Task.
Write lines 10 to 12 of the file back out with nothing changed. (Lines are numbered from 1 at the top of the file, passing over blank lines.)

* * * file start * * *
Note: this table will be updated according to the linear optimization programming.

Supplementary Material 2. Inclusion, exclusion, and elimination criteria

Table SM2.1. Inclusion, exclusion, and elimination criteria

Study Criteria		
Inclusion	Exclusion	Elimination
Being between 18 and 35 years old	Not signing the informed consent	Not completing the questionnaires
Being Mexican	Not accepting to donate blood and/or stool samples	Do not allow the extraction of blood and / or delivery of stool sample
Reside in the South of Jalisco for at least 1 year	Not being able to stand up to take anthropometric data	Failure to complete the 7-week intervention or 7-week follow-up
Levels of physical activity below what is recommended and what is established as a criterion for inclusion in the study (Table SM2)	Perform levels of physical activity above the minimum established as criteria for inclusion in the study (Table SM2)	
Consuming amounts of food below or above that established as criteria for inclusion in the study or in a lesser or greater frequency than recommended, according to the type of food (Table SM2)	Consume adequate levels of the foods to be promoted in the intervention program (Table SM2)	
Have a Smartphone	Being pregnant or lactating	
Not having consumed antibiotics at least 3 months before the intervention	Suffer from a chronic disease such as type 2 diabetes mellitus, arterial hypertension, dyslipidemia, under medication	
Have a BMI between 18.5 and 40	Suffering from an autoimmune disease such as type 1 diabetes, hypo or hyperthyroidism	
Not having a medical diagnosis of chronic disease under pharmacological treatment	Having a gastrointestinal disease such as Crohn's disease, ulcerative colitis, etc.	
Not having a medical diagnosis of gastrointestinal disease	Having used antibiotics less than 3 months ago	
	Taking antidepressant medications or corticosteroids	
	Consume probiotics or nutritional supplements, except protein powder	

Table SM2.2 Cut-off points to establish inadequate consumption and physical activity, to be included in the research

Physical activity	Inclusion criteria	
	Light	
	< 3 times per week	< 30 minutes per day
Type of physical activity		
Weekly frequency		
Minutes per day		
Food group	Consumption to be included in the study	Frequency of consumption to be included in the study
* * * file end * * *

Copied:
Consuming amounts of food below or above that established as criteria for inclusion in the study or in a lesser or greater frequency than recommended, according to the type of food (Table SM2)	Consume adequate levels of the foods to be promoted in the intervention program (Table SM2)	
Have a Smartphone	Being pregnant or lactating	
Not having consumed antibiotics at least 3 months before the intervention	Suffer from a chronic disease such as type 2 diabetes mellitus, arterial hypertension, dyslipidemia, under medication	